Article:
Something has become more and more clear: with each shift to a different type of Christianity, more of my black and white beliefs fell away, and the emotional intensity of my beliefs lessened. The good news, for me, was that I no longer had to believe in hell, that I didn’t have to divide humanity into categories based on one of many religions, that I could talk to my friends without the formerly ever-present agenda of evangelism, that I didn’t have to try to reconcile conflicting Bible passages and ideas of God’s nature anymore. It has been such a relief to shake these weights off, one by one.
As a teenager, I read Lee Strobel’s The Case for Faith, which contains an account of his interview with Charles Templeton. Templeton was a co-evangelist and friend of Billy Graham who gradually believed less and less of what he had once preached fervently, until eventually he left Christianity altogether.
Strobel writes of his surprise when Templeton, an agnostic, then in his 80s,, breaks into tears while talking about great his love for Jesus:
I was taken aback. “You sound like you really care about him,” I said.
“Well, yes, he is the most important thing in my life,” came his reply. “I . . . I . . . I . . . ,” he stuttered, searching for the right word, ‘I know it may sound strange, but I have to say . . . I adore him!” . . .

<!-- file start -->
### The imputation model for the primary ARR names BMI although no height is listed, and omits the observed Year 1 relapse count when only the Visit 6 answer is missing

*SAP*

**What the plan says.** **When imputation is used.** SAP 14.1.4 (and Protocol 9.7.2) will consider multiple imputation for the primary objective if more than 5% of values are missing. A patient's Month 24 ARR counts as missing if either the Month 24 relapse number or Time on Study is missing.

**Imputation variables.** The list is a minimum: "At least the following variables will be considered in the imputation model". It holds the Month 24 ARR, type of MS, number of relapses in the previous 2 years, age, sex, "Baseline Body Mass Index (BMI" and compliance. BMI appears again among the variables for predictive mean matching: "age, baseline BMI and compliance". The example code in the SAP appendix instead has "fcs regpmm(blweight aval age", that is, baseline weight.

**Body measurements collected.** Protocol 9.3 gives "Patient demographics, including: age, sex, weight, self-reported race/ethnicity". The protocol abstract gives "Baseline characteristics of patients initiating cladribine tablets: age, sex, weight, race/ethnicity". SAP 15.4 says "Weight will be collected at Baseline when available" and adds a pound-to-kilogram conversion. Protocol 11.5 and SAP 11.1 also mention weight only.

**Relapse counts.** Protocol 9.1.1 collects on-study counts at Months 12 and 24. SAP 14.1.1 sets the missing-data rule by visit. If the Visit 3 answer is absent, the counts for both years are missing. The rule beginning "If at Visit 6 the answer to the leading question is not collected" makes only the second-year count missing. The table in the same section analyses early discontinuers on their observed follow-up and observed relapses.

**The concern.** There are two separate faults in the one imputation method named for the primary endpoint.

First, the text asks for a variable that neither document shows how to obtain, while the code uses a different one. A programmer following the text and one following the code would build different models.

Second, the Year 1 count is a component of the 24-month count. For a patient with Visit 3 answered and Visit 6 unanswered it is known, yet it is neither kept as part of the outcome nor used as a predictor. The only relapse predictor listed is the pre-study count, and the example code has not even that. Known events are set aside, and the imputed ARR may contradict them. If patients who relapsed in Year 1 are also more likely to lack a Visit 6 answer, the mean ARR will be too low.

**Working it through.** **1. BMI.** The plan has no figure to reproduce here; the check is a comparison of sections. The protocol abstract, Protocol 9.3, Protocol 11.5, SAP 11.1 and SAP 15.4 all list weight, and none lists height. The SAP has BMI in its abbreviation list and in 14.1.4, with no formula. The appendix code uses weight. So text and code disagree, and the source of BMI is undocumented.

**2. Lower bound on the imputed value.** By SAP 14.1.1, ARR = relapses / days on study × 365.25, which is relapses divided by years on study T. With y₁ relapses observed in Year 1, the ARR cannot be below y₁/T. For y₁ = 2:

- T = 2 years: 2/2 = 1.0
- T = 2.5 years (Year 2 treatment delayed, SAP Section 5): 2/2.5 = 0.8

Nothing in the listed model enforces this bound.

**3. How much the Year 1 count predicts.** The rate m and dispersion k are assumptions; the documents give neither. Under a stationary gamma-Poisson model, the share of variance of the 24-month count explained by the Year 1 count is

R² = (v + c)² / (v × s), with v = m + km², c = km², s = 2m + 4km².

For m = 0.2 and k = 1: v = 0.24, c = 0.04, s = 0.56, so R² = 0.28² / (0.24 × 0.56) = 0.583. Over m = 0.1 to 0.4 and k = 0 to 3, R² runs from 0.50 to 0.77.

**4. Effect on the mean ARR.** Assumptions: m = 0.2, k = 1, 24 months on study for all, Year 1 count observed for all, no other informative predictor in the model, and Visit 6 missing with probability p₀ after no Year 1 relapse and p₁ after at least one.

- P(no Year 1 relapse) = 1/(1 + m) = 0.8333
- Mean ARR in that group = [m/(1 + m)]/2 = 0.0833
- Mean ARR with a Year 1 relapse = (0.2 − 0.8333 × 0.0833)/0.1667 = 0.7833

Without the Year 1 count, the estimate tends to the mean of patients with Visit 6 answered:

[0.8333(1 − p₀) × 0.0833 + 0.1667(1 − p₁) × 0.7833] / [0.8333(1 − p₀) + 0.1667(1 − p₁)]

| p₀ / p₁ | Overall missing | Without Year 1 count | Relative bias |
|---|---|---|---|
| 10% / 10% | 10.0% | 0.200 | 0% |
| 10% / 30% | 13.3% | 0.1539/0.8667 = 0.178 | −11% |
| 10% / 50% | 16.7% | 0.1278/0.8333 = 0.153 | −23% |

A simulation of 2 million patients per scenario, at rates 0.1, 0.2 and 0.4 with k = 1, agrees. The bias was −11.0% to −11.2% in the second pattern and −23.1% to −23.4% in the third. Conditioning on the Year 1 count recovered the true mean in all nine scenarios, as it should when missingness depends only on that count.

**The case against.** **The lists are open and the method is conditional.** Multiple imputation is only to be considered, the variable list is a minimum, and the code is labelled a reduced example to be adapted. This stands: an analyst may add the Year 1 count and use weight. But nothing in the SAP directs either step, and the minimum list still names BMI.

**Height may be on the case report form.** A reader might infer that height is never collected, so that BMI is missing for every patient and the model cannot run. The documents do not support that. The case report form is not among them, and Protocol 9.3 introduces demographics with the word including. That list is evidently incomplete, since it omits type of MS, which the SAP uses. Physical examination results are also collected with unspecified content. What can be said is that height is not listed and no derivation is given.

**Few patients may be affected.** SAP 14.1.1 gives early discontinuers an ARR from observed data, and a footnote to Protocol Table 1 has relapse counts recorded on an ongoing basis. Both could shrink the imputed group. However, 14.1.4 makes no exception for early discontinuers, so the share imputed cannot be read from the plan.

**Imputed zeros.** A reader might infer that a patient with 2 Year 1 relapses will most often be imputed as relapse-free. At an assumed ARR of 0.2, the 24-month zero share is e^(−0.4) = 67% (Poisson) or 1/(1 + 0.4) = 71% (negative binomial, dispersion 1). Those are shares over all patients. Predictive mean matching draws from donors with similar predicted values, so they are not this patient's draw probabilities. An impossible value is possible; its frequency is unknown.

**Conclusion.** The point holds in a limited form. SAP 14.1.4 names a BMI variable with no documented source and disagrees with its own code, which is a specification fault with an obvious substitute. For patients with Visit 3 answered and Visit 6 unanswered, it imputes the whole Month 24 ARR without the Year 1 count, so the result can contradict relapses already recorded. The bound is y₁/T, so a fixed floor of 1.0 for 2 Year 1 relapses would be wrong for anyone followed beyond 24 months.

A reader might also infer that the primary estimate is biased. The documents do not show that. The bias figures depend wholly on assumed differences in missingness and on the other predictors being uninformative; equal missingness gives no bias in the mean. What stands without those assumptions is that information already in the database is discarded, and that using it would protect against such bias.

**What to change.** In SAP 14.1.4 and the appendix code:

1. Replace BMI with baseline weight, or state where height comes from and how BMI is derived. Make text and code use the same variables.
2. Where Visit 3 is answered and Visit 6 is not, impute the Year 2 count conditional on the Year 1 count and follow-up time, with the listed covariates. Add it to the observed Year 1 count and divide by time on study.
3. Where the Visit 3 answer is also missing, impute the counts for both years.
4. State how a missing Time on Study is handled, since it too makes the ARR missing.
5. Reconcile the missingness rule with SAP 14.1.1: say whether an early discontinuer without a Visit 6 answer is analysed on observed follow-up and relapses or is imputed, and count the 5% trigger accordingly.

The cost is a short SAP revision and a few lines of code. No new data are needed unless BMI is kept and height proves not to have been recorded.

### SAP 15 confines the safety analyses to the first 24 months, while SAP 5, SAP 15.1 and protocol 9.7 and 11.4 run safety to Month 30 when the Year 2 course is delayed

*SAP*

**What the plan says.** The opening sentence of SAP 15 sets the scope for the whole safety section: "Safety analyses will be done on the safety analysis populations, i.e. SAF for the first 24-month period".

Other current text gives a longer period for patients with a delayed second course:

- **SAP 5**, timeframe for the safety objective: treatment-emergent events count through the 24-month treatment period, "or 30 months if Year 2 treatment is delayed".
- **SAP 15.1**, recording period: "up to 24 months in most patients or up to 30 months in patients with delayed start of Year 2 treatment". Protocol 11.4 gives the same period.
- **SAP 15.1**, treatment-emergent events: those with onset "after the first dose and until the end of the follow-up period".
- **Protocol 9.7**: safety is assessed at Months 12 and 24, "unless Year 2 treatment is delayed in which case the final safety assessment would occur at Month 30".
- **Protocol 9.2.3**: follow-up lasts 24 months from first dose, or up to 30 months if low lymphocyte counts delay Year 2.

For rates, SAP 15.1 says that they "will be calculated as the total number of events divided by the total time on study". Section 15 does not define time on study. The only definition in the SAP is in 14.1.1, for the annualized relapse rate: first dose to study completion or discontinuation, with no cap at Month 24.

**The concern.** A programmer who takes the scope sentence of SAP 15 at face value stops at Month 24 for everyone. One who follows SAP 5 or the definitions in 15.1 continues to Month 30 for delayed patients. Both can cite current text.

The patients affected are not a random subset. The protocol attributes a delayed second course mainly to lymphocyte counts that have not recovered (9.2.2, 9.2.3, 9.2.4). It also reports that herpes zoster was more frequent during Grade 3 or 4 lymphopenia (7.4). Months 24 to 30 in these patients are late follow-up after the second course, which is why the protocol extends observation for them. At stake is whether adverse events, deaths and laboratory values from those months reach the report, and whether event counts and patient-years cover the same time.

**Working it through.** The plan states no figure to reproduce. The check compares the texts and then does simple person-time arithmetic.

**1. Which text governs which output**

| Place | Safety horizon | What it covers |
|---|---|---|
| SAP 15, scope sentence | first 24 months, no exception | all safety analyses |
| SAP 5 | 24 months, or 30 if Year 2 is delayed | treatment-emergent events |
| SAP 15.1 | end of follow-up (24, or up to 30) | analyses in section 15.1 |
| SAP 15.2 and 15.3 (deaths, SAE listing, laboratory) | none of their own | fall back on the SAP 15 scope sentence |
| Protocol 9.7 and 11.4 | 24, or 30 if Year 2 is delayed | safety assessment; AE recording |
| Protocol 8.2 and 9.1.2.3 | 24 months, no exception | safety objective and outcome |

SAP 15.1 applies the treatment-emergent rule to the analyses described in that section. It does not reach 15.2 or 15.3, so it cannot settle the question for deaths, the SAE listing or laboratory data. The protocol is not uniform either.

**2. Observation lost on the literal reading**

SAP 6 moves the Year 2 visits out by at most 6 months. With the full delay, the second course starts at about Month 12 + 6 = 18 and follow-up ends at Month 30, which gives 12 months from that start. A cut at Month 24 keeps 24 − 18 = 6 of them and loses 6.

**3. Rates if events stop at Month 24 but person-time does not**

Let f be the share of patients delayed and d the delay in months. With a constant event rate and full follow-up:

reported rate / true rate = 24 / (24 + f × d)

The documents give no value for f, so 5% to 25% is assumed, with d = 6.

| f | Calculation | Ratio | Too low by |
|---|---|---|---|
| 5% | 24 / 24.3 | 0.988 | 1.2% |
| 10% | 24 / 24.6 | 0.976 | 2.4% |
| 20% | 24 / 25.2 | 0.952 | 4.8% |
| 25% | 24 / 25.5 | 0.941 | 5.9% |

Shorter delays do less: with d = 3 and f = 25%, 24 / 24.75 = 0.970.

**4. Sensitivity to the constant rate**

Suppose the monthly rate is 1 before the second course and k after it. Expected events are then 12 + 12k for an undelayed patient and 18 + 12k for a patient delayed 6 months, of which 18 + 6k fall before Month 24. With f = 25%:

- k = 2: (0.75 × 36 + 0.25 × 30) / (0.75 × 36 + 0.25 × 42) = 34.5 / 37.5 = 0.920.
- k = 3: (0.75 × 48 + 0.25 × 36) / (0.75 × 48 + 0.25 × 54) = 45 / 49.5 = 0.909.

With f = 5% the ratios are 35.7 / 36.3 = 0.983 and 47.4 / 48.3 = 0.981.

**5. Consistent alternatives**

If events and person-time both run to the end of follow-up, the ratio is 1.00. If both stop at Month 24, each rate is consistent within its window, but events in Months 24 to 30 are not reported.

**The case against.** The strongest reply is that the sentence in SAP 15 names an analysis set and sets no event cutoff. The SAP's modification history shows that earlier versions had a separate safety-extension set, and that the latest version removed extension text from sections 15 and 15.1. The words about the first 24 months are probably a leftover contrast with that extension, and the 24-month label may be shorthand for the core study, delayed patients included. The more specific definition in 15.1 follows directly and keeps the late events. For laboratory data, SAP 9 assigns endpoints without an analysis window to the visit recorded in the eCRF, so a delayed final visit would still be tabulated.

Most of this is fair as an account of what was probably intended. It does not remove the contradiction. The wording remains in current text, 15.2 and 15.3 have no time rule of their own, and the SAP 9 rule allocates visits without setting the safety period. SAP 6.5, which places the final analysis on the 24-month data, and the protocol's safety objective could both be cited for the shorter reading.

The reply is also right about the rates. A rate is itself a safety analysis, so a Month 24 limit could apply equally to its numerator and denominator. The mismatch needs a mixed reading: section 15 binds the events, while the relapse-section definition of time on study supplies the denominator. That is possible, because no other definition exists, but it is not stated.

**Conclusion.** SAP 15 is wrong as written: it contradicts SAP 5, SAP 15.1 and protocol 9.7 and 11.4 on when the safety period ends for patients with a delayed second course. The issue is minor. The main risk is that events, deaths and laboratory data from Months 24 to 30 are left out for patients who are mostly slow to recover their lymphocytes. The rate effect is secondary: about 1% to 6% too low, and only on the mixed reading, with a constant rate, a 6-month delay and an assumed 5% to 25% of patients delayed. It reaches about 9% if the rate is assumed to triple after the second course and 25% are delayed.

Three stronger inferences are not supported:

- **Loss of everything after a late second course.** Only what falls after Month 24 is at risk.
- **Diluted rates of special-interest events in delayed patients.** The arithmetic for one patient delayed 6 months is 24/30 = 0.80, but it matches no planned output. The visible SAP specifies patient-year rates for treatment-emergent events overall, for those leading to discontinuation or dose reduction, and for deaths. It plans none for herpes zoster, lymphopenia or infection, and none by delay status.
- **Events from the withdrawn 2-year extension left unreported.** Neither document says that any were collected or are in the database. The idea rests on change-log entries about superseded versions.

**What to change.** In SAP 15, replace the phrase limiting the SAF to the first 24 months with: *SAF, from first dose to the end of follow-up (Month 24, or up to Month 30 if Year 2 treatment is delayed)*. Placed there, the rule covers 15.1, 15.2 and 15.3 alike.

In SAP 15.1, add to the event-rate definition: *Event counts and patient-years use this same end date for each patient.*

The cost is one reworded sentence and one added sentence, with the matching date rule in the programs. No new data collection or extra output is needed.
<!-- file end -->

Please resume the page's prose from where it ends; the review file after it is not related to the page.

” . . . Everything good I know, everything decent I know, everything pure I know, I learned from Jesus. Yes . . . yes. And tough! Just look at Jesus. He castigated people. He was angry. People don’t think of him that way, but they don’t read the Bible. He had a righteous anger. He cared for the oppressed and exploited. There’s no question that he had the highest moral standard, the least duplicity, the greatest compassion, of any human being in history. There have been many other wonderful people, but Jesus is Jesus….’
“Uh . . . but . . . no,’ he said slowly, ‘he’s the most . . .” He stopped, then started again. “In my view,” he declared, “he is the most important human being who has ever existed.”